If you have been reading into and learning more about credit scores, you probably have heard of FICO. FICO is short for Fair Isaac Corporation, a company that started the FICO scoring system in 1989. These days, FICO scores are engraved in nearly all financial decisions such as credit cards, mortgages, auto loans, and more.
However, thanks to a collaboration effort between Equifax, Experian, and TransUnion, a new market player called VantageScore has entered the arena to challenge FICO’s dominance in the marketplace. The scoring models that VantageScore and Experian use are nearly similar, but product slightly different results.
Here are some of the differences between FICO and VantageScore:
Both FICO and VantageScore use the same criteria: Payment History, Length of Credit, Types of Credit, Credit Usage, and Recent Inquiries. Although both companies consider the same information, the data is gathered differently.
FICO creates their scoring model by obtaining millions of anonymous credit reports from the 3 major credit bureaus. FICO then goes and analyzes the reports to generate their scoring model.
VantageScore, on the other hand, uses consumer credit files from the 3 major bureaus to come up with their scoring formula. Both FICO and VantageScore keep their formula secret, but the factors that affect your score are well known.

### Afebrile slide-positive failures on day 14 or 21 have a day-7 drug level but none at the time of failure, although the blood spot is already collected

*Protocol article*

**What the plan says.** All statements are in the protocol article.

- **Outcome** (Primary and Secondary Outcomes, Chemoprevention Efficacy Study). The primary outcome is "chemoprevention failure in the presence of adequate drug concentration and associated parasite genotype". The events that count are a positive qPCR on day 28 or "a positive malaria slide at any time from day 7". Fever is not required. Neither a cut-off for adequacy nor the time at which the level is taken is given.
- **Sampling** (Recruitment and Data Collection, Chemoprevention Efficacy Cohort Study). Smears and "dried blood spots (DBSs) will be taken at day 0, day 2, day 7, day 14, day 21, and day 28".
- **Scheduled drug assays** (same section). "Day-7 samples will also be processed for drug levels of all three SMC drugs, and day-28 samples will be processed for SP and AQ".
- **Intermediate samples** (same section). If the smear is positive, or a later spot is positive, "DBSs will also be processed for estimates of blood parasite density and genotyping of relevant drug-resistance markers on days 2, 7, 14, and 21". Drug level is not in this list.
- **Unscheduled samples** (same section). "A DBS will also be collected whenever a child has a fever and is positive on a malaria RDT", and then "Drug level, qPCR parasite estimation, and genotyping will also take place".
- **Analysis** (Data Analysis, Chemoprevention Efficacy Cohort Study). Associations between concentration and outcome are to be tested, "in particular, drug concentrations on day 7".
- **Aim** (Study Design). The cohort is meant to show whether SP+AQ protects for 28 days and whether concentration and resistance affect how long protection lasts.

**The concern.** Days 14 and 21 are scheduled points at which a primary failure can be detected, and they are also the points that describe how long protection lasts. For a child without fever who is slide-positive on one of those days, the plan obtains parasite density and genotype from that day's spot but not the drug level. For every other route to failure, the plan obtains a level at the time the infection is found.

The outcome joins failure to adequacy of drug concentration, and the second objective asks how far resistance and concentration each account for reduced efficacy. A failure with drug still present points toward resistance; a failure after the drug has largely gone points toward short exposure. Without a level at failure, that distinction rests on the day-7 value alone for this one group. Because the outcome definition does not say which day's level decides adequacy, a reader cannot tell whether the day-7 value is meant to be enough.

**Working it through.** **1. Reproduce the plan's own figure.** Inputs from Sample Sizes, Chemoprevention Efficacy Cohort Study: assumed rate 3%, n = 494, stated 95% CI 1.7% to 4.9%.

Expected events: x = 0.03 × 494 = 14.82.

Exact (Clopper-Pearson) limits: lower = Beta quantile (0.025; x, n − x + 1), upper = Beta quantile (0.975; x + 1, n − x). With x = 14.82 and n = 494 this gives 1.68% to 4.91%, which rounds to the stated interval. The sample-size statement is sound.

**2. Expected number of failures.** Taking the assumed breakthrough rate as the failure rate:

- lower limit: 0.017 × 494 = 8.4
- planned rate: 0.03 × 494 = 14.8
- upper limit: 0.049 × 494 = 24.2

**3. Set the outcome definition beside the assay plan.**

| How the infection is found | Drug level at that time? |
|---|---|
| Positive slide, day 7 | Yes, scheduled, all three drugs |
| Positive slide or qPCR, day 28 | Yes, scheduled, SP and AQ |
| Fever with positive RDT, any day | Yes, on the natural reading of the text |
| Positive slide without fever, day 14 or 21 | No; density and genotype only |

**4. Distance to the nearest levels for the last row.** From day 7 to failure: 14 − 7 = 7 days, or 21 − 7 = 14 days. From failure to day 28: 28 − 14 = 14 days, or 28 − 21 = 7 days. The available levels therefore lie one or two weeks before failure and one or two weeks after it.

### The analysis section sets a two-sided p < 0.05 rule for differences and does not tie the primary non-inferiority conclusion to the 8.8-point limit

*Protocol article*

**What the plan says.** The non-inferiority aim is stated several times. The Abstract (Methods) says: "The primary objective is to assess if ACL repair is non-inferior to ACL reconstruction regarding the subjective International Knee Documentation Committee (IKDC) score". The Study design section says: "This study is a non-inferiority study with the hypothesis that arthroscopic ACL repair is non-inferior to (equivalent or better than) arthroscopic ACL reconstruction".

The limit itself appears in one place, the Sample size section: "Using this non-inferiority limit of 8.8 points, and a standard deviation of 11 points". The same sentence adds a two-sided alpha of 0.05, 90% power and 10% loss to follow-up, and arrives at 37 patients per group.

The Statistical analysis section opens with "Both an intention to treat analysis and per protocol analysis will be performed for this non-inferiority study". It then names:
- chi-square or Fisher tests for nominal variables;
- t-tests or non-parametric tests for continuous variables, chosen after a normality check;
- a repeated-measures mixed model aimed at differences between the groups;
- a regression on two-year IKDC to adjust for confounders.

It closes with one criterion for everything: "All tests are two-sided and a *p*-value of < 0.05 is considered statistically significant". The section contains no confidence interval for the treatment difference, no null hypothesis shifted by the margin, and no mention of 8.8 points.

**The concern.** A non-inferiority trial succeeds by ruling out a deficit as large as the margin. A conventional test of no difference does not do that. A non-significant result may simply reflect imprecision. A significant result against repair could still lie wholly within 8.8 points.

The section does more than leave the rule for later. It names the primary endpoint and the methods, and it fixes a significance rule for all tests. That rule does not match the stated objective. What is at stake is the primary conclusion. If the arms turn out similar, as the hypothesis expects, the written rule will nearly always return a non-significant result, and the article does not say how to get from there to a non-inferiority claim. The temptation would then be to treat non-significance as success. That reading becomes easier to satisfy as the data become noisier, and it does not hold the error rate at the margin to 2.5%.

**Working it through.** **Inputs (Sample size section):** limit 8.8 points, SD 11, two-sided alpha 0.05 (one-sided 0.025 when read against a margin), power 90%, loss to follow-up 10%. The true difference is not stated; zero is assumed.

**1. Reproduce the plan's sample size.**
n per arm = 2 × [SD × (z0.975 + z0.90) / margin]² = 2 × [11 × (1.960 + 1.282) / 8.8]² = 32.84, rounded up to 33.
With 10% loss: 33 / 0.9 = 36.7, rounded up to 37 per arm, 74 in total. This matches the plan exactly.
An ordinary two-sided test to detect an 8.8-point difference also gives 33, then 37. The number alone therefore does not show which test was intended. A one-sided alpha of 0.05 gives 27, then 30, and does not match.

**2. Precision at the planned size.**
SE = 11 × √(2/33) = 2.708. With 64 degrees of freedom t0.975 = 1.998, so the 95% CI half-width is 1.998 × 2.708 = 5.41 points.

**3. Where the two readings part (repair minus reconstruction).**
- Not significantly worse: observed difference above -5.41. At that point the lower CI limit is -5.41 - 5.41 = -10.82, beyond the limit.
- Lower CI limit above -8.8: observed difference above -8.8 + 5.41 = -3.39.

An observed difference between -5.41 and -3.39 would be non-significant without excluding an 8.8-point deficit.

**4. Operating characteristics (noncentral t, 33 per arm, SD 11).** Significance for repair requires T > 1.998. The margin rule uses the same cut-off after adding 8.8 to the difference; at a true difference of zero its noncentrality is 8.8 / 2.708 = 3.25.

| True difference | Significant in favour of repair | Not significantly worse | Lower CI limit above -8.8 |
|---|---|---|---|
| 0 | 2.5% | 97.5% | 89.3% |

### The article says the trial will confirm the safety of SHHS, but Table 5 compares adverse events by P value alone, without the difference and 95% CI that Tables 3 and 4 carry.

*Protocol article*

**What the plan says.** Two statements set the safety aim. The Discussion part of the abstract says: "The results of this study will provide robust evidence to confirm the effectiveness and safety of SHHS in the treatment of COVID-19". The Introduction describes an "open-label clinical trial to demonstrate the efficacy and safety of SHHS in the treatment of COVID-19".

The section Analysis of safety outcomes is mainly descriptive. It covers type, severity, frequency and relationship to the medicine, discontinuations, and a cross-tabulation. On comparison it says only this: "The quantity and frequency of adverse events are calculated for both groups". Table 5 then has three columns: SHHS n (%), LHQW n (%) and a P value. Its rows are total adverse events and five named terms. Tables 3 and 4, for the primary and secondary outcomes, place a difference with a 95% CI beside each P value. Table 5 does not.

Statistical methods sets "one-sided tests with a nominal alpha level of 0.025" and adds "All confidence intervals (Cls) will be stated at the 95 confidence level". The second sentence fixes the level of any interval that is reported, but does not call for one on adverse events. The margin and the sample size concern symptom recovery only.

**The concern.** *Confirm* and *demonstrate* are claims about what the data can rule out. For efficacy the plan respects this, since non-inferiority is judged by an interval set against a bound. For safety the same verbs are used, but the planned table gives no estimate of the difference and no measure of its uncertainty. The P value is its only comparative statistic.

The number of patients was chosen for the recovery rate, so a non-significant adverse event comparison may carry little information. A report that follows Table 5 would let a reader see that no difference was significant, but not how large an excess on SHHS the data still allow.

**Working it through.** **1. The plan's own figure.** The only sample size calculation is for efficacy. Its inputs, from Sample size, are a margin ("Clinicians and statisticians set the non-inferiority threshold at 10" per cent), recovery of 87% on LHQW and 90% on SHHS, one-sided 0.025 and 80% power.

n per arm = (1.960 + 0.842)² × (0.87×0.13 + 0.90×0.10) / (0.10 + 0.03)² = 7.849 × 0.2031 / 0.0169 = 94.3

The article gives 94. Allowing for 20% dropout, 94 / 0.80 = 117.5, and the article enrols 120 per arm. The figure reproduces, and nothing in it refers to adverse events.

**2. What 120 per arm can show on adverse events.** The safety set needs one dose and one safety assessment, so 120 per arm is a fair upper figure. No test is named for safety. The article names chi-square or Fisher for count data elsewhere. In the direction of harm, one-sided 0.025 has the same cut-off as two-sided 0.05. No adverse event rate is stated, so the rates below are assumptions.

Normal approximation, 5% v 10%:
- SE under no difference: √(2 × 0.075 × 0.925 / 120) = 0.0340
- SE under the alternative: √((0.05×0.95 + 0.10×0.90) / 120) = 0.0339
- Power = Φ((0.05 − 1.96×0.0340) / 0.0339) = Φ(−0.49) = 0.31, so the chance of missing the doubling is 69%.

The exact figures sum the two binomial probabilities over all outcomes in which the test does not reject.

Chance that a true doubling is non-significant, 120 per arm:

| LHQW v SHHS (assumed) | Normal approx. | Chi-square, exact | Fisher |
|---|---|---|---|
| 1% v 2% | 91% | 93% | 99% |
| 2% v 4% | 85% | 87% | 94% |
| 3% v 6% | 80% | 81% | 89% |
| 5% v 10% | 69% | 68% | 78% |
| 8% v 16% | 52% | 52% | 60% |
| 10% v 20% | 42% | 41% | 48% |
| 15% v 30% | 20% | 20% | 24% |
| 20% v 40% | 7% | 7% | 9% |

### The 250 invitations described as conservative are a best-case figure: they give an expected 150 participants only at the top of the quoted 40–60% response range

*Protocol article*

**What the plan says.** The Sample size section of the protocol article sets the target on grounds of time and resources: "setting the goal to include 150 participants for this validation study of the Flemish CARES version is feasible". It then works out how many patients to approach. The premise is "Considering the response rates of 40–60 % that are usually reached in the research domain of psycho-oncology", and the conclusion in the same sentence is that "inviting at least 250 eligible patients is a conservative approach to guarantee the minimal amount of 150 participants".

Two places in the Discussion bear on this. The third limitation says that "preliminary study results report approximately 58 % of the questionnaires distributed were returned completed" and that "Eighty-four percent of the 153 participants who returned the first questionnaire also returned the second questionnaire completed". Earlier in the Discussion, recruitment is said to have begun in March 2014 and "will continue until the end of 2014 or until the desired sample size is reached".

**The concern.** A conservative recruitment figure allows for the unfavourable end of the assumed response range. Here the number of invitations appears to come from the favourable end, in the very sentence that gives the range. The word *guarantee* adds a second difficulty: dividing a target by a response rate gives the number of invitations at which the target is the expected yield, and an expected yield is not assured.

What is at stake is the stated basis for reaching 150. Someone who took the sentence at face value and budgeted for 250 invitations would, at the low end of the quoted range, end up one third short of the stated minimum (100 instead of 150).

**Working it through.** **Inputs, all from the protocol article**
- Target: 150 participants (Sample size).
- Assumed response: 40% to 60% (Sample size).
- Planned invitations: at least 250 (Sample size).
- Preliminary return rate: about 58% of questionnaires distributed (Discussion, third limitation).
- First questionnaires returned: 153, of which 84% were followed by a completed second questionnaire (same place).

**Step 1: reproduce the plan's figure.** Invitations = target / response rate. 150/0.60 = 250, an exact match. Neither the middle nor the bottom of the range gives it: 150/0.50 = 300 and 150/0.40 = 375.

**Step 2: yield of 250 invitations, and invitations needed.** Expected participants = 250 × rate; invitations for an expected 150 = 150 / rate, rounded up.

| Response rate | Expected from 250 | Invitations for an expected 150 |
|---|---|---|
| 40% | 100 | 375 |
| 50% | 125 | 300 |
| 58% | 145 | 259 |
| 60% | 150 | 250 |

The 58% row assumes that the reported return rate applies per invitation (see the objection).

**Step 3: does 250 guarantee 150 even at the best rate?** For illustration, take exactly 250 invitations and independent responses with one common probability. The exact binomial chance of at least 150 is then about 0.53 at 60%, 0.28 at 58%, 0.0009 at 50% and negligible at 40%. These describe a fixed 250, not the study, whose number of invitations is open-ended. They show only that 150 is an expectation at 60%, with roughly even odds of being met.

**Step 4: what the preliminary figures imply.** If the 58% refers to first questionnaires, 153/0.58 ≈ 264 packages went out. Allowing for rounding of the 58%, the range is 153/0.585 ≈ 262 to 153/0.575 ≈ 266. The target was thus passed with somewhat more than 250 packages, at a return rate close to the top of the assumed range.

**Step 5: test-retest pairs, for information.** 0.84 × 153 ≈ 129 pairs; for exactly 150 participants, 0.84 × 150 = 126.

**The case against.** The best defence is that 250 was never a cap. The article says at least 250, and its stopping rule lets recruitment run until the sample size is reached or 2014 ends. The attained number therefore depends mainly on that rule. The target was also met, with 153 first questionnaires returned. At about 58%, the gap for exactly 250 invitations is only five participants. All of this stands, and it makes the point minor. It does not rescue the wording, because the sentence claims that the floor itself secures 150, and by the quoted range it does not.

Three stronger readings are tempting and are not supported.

Late payments will lower your credit, and a history of continuous late payments could have a deep impact on both your FICO score and your VantageScore. FICO treats all late payments the same, while VantageScore will place more weight on larger payments such as mortgages.
Your credit score will be lowered more by VantageScore if you miss a mortgage payment than missing a mortgage payment under FICO.
Its common knowledge that opening multiple credit cards and inquiring about multiple loans in a short period of time is bad for your credit score. Every time you apply for a line of credit from a bank, credit union, or another lender, they perform a “hard credit check”.
However, in some cases, such as with an auto loan, your application may be sent to multiple lenders in a short period of time. This is where deduplication comes in. For FICO, if you inquire about multiple auto loans within a 45 day period, it will only count as 1 inquiry. VantageScore limits that time frame to only 14 days.
All in all, most consumers won’t see too much a variance between their FICO score and VantageScore credit scores. Currently, both scoring models base their scores from 300-850 to make it easier for consumers.